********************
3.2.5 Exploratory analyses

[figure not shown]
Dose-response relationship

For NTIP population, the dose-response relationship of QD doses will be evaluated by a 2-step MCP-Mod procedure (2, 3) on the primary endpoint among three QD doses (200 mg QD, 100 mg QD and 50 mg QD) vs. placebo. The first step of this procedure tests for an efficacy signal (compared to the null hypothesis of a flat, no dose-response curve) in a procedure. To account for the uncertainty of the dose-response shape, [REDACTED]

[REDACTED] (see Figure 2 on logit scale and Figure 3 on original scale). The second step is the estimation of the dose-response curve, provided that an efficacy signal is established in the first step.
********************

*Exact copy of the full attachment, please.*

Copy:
3.2.5 Exploratory analyses

[figure not shown]
Dose-response relationship

For NTIP population, the dose-response relationship of QD doses will be evaluated by a 2-step MCP-Mod procedure (2, 3) on the primary endpoint among three QD doses (200 mg QD, 100 mg QD and 50 mg QD) vs. placebo. The first step of this procedure tests for an efficacy signal (compared to the null hypothesis of a flat, no dose-response curve) in a procedure. To account for the uncertainty of the dose-response shape, [REDACTED]

[REDACTED] (see Figure 2 on logit scale and Figure 3 on original scale). The second step is the estimation of the dose-response curve, provided that an efficacy signal is established in the first step.